Subsidies boost TV production, gamers promised more
The SPAA conference, an annual get-together for movie and TV producers held in Melbourne this week, brings together that uncertain strata of the industry that lies between hopeful talent and powerful TV networks and cinema chains.
The industry is waving, not drowning. Recently released figures from Screen Australia show drama production is up nationally, aided by the lifeline of a healthy government tax subsidy in the form of the producer offset.
Screen Australia boss Ruth Harley delivered a speech at the conference on Tuesday in which she argued the offset has led to a big uptick in production levels. In the five years since the offset came into effect, average annual expenditure on features has increased to $239 million a year in 2008-12, up from from $141 million a year in 2003-2007 — a rise of 70%.
Total Australian drama production expenditure (five-year average pre and post producer offset)
(Source: Screen Australia Drama Report 2011-12)
“What our survey has found is that the offset is giving producers a ‘seat at the table’ or some ‘skin in the game’, and a greater stake in the success of their projects,” Harley said.
“It’s improved the producer’s equity share in their projects which means a greater share of potential revenue that can be used to build their business and develop subsequent projects. It also gives producers some leverage — they can trade part of the equity to bring investors or talent on board.”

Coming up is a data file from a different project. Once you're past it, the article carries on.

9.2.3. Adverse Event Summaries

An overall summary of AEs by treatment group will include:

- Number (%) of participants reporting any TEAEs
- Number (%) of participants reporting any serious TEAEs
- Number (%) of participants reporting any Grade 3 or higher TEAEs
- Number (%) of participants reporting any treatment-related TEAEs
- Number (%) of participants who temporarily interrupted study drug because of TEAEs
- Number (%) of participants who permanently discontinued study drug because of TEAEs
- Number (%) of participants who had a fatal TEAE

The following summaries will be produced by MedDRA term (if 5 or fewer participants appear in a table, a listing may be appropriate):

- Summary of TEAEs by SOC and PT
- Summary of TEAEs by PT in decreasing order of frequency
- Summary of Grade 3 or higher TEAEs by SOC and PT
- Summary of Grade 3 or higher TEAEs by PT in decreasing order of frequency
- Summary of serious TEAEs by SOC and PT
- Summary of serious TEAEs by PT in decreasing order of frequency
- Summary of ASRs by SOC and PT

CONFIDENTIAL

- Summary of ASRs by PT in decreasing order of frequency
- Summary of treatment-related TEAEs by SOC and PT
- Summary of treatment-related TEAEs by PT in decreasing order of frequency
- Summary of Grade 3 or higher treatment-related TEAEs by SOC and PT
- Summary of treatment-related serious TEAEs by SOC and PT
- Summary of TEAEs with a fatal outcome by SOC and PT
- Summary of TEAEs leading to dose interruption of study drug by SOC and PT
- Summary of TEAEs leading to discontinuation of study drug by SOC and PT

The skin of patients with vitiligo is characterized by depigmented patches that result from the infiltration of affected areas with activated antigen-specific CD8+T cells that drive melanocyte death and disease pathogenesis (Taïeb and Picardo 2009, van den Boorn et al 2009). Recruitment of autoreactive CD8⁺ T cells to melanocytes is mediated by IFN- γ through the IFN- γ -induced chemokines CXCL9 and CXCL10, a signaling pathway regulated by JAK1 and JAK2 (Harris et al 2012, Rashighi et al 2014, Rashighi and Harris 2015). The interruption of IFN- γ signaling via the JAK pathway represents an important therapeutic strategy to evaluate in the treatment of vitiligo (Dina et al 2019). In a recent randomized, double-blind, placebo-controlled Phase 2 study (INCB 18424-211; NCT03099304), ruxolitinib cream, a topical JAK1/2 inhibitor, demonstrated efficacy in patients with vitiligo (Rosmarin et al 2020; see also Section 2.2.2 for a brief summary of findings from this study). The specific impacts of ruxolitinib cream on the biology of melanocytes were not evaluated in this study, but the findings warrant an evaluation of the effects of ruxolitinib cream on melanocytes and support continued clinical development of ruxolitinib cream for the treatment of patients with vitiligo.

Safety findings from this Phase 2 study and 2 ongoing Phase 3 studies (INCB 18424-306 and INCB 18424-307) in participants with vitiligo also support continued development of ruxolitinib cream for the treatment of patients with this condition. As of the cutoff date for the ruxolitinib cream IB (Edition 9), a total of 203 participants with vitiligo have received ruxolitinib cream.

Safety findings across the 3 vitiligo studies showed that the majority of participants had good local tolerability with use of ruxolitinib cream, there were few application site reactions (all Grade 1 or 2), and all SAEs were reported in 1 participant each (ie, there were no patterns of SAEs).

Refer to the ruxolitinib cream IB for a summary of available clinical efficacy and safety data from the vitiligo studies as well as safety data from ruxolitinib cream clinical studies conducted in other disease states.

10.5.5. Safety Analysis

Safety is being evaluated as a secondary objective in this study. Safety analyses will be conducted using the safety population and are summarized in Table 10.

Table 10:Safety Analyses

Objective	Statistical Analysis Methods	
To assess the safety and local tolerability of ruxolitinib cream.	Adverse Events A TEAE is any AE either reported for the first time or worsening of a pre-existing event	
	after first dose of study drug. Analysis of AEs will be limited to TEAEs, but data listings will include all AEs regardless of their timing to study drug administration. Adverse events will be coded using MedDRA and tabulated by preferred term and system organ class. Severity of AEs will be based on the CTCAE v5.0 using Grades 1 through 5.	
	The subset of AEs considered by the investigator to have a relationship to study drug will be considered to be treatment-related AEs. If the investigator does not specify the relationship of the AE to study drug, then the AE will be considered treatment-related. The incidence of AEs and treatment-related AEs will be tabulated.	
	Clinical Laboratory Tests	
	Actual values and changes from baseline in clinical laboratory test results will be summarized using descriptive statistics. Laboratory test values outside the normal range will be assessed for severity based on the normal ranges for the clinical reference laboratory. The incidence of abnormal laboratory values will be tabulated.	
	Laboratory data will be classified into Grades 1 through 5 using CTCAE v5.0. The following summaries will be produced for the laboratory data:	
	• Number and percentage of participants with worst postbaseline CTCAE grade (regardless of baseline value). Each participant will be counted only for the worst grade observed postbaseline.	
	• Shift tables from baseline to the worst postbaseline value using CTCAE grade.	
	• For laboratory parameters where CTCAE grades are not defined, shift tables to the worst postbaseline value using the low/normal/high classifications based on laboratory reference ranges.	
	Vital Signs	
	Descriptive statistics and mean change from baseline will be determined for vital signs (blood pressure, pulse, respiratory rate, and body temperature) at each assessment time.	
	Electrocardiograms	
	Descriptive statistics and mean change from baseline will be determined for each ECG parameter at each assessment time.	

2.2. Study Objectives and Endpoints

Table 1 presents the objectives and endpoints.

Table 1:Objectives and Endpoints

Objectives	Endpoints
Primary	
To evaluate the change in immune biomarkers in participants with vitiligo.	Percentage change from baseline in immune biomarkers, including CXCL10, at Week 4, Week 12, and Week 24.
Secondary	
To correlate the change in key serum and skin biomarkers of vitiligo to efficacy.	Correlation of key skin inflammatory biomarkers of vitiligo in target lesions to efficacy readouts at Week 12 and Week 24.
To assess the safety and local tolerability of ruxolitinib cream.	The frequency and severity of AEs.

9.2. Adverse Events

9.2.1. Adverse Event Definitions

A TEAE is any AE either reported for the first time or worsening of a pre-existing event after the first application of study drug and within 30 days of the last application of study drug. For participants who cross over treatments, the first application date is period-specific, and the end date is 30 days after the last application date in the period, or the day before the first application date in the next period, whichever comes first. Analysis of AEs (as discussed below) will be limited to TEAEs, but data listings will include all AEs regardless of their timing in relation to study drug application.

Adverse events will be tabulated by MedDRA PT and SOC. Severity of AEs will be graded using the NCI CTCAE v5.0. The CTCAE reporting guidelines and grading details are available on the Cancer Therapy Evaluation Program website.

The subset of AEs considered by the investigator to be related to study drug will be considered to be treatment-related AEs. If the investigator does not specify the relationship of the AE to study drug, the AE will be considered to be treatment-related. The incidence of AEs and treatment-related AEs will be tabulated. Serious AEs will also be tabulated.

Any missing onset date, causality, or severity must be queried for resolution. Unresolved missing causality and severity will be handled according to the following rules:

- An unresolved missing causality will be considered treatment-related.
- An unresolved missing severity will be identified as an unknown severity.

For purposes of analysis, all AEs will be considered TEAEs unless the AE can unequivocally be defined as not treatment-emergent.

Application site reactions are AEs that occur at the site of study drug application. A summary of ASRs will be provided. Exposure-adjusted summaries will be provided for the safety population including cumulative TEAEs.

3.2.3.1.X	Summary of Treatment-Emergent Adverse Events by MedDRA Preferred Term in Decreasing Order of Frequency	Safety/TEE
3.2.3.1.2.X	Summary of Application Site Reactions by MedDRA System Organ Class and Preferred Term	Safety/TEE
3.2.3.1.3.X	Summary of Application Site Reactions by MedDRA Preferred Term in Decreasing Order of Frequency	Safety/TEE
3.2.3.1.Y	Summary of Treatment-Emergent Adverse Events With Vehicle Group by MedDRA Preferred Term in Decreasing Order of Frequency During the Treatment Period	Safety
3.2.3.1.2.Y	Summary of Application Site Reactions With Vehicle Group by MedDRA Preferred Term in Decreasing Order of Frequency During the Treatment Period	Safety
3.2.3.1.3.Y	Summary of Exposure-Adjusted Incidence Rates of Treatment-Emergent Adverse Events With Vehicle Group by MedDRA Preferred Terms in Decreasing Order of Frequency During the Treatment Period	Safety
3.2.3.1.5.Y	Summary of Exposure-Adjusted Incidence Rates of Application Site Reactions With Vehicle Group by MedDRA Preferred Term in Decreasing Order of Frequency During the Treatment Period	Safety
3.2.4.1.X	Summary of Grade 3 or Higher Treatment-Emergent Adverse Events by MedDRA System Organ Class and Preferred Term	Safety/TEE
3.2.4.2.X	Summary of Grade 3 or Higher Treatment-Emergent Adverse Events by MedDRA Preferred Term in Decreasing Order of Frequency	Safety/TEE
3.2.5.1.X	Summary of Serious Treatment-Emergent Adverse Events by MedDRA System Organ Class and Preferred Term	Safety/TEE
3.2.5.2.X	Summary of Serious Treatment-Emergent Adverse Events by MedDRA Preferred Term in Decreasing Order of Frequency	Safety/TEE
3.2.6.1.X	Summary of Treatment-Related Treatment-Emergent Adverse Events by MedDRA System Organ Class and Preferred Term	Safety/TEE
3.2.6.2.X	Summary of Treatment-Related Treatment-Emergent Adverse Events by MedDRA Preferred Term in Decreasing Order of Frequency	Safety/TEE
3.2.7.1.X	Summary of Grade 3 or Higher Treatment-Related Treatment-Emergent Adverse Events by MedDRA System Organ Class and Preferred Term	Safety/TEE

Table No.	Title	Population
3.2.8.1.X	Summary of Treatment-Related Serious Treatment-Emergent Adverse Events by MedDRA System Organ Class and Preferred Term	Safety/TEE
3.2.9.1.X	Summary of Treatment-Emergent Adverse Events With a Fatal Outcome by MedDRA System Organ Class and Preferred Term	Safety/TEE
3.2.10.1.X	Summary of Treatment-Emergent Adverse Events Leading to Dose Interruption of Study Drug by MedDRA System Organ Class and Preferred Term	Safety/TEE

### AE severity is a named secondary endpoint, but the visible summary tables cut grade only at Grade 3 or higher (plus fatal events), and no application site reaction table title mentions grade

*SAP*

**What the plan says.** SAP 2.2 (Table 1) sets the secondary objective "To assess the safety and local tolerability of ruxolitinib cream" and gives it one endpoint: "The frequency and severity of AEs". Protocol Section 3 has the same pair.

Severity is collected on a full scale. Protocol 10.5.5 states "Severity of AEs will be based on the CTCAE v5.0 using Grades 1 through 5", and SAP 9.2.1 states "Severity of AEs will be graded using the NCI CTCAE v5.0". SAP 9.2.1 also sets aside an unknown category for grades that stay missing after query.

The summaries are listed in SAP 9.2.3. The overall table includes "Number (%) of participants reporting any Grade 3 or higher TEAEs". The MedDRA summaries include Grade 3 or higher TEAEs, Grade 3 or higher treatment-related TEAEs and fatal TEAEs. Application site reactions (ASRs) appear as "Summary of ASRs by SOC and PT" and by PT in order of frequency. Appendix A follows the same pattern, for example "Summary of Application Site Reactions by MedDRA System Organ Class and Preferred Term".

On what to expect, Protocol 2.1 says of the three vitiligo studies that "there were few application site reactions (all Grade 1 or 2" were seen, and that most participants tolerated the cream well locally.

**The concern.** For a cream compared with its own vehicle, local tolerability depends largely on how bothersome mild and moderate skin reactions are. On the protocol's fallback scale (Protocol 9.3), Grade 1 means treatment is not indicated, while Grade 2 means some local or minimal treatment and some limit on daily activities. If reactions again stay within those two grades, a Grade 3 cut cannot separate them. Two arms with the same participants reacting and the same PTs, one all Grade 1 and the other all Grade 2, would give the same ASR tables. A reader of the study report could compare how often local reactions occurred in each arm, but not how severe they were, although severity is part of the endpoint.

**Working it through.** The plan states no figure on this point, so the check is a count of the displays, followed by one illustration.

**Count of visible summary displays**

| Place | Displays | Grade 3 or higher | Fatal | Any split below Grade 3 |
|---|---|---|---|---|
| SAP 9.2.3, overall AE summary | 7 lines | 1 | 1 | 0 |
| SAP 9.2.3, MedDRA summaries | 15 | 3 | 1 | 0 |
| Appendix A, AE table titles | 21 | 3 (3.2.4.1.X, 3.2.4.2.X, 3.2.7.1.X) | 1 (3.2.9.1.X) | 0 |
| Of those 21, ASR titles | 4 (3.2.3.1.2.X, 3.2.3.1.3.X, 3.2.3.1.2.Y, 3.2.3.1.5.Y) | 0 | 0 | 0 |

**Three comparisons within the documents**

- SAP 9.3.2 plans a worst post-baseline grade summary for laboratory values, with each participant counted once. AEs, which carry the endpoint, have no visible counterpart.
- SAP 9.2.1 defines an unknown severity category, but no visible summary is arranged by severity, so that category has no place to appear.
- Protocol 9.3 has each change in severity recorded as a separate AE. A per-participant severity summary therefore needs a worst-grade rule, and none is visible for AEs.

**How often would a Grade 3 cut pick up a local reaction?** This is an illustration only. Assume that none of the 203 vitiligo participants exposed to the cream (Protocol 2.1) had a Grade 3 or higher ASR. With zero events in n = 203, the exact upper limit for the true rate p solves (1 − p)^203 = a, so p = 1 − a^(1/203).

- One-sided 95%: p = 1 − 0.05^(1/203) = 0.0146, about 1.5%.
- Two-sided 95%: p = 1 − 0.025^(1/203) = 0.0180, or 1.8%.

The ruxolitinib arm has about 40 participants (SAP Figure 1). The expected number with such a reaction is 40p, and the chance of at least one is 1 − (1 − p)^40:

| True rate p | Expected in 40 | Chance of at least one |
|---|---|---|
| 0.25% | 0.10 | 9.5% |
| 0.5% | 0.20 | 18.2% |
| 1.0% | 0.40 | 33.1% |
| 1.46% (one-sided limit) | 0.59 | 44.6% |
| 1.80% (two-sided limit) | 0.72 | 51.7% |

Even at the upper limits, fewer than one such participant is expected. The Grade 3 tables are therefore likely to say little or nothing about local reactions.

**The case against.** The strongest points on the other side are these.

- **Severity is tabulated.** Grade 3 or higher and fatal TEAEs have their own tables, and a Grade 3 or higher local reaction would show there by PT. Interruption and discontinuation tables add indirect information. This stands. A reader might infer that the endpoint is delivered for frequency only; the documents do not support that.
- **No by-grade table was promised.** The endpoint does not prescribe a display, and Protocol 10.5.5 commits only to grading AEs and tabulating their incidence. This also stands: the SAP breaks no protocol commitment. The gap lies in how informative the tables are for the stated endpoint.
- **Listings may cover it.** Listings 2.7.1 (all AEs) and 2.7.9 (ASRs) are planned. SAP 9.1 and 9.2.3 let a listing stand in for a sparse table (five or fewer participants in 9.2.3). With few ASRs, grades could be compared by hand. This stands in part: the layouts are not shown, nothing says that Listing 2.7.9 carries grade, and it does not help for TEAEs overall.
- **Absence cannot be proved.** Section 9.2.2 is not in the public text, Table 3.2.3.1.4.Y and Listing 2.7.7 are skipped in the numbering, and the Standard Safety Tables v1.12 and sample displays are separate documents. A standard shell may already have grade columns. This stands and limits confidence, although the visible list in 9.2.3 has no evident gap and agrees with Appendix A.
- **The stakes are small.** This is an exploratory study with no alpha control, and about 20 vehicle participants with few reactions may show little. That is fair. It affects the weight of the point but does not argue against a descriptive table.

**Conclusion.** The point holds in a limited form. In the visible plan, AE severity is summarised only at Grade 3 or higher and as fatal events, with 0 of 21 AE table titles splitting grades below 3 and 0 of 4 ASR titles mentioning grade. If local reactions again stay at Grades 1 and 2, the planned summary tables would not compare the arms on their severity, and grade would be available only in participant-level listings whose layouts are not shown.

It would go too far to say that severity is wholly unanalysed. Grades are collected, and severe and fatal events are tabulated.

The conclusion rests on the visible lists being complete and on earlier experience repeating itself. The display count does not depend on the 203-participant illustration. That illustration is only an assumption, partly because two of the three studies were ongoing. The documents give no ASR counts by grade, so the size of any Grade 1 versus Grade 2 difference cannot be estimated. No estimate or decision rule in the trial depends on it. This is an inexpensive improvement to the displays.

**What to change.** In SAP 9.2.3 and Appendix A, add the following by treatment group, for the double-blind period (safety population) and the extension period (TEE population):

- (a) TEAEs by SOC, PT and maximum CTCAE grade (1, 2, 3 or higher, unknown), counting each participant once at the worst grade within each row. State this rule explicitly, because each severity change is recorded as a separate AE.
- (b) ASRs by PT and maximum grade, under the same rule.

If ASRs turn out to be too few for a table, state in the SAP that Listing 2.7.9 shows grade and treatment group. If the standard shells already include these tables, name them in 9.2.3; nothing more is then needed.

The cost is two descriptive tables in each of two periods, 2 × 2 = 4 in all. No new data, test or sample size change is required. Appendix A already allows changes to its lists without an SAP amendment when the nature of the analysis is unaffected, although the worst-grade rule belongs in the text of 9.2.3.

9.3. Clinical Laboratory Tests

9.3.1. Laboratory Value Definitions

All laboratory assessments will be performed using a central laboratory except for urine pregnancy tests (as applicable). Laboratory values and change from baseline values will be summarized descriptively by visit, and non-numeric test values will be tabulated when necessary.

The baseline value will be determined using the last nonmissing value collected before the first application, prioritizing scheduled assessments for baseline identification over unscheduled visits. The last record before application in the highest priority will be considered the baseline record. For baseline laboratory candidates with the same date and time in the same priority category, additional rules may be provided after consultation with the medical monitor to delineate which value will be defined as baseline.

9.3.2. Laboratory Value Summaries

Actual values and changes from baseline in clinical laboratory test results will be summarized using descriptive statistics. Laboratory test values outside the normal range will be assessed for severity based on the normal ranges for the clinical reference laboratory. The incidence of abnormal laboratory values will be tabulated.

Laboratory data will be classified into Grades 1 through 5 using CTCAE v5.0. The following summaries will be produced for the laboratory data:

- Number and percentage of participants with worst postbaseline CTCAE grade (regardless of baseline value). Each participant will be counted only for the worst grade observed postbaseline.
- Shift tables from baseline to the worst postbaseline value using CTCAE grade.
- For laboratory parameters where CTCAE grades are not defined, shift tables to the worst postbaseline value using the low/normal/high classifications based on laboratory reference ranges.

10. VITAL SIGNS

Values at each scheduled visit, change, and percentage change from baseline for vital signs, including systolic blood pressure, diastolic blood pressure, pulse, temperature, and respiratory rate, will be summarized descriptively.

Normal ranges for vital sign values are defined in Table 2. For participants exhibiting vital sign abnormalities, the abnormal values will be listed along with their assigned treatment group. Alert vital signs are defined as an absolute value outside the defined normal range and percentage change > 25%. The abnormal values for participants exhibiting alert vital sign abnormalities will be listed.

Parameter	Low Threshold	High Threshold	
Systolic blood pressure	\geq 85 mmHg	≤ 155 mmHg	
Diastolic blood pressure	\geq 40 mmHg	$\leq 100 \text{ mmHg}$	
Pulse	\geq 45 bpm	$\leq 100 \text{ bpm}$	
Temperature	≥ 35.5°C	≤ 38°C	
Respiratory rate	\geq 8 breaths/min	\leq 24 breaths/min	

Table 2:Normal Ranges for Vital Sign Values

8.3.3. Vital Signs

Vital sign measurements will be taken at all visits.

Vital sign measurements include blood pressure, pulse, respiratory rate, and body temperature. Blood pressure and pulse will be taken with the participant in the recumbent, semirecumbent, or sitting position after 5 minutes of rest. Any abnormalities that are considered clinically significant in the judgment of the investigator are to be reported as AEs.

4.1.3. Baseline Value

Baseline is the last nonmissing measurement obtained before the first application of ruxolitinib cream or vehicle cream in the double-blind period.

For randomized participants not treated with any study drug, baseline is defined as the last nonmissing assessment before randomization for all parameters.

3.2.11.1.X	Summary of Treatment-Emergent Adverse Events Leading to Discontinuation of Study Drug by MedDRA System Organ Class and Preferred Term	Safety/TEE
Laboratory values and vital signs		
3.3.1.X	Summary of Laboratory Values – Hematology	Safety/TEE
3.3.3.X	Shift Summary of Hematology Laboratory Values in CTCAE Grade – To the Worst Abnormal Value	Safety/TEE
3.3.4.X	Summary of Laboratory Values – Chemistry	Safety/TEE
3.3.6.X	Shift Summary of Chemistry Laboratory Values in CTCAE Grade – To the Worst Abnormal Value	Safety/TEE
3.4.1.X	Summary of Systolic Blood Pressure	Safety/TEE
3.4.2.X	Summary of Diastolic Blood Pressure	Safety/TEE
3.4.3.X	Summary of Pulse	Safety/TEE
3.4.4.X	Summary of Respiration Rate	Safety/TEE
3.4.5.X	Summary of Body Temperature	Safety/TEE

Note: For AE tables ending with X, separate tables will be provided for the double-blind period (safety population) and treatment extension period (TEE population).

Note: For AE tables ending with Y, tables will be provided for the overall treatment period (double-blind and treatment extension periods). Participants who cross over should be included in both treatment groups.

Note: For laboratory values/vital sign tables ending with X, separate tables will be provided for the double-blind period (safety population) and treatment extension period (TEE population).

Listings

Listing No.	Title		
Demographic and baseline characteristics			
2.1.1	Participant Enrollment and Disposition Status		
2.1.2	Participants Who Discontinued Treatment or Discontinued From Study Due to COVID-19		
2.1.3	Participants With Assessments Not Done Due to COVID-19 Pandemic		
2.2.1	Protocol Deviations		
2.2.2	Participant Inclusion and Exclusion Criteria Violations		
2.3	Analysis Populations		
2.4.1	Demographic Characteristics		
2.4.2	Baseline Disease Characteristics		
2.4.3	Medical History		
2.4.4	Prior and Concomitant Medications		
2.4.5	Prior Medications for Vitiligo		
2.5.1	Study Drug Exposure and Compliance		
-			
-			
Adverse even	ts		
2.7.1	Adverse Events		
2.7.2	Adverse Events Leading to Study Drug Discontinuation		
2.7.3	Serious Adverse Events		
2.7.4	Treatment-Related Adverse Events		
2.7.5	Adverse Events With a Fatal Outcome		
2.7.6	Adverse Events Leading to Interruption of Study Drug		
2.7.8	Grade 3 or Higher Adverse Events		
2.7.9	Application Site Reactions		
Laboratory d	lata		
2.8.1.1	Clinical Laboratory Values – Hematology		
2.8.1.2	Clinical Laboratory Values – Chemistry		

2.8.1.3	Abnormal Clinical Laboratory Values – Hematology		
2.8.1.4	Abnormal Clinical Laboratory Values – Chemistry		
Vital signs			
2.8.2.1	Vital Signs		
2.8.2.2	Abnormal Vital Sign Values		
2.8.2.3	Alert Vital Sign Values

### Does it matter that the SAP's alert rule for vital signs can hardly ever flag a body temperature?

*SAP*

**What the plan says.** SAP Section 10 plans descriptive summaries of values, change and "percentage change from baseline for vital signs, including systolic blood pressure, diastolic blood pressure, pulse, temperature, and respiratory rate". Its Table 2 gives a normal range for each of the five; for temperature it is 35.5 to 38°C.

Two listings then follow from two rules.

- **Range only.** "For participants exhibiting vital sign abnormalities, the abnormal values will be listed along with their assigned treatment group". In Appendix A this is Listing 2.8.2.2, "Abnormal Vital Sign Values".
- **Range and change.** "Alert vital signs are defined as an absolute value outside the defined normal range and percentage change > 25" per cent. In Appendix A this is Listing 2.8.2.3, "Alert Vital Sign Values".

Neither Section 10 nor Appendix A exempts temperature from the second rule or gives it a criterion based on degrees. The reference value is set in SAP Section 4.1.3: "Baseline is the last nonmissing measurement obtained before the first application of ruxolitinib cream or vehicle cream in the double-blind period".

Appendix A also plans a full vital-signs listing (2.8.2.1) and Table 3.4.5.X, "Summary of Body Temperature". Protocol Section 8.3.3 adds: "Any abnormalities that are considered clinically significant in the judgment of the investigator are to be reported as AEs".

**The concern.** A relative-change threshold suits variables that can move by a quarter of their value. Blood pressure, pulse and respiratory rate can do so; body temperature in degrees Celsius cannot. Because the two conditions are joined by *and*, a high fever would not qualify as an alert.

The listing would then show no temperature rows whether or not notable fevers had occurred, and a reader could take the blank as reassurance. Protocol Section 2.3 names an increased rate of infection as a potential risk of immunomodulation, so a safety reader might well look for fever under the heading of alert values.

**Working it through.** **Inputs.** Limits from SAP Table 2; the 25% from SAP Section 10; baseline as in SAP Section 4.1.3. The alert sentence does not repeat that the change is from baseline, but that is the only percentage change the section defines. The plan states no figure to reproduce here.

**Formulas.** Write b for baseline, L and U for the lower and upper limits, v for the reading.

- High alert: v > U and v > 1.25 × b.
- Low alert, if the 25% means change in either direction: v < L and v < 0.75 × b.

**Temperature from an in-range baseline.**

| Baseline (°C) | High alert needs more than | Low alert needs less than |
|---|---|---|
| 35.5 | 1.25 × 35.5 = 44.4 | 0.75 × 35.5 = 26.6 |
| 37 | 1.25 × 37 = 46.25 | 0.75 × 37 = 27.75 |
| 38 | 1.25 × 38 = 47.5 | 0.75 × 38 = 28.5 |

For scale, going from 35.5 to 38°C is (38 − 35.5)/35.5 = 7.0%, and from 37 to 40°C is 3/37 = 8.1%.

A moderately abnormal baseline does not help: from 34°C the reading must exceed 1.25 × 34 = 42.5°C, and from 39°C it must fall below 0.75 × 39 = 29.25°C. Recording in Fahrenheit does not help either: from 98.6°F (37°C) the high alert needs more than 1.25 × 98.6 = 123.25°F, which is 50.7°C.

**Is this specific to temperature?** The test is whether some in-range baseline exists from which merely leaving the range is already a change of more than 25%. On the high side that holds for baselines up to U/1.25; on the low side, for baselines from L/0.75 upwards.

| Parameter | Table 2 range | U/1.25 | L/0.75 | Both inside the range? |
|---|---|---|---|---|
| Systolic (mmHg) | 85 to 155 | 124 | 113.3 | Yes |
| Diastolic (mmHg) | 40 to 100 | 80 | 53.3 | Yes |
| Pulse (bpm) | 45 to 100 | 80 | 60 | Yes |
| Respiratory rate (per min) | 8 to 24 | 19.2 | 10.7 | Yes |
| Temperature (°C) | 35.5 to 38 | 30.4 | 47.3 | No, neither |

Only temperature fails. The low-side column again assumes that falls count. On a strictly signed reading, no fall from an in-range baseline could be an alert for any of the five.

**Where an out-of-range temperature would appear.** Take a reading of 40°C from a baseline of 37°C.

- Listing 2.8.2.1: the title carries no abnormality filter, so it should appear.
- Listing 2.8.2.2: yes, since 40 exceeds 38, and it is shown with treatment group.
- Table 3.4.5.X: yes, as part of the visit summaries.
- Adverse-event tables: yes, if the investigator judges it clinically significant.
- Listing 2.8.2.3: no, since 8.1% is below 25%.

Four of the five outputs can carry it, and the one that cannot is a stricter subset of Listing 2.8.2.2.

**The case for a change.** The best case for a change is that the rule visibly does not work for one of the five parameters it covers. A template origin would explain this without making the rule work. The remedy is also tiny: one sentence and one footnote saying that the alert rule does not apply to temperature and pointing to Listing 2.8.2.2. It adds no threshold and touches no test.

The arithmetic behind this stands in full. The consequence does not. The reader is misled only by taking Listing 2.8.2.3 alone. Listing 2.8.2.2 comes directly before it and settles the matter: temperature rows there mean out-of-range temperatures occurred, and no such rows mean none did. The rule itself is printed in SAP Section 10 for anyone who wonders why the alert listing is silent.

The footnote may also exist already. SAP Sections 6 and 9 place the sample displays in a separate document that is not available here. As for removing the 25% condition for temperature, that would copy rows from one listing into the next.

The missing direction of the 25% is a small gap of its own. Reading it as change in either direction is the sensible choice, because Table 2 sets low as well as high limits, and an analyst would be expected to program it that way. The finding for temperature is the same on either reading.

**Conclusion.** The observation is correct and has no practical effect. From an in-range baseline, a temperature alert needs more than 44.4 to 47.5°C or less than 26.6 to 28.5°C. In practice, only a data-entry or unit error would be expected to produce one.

The main game for local producers remains television, not cinema. Compared to the fickle tastes of local feature film audiences, the television market is steadier, despite the well-publicised troubles of Channels Nine and Ten.
Having said that, the industry faces some significant challenges. Crikey sat in on a particularly interesting panel discussion as part of the conference entitled “The Rise of the Super-Indies”. Present were a number of Australia’s best-known local producers, including Matchbox’s Helen Panckhurst and Nick Murray from the newly-merged Cordell Jigsaw Zapruder.
According to Murray, the increasing dominance of big, format-driven overseas production companies in Australia such as Endemol, Grenada and Shine means small Australian producers have to consolidate or die.
“One of the reasons we decided we needed to get bigger was that companies like Shine were coming over here to Australia and operating exclusively as format factories,” Murray said during the session. “You need to be turning over $30-50 million to be mid-size.” He estimated Shine and Fremantle “must be turning over close to $200 million a year here”.
The super-indie phenomenon has been a worldwide trend. Shine’s Stephen Garrett was also on the panel with Murray, making for some lively debate. As a producer at respected British indie Kudos, Garrett sold out to Elizabeth Murdoch in 2006, while retaining the brand and talent of Kudos.
“What was exciting we actually put ourselves on the market, we had all the super-indies bidding for us, the exciting thing about Liz Murdoch was she created a super-indie instantly,” he said.
Garrett had a busy conference: during SPAA, news broke of the cancellation and then the reinstatement of Kudos’ drama series Hunted, starring Melissa George.
For its part, the Screen Producers Association of Australia continues to argue for better treatment of producers and more tax subsidies, which it claims, with some justification, are critical for the health of the local industry.
SPAA’s production executive Owen Johnston told Crikey the industry is pushing for the government to honour the Convergence Review’s recommendation that 50% of their current free-to-air quota for domestic content should be split across their multi-channels. Currently, the free-to-air networks get a huge free kick from the government in the form of discounts on their license fees, and relaxed content quotas on digital multi-channels. The result has been to dilute the amount of Australian content.
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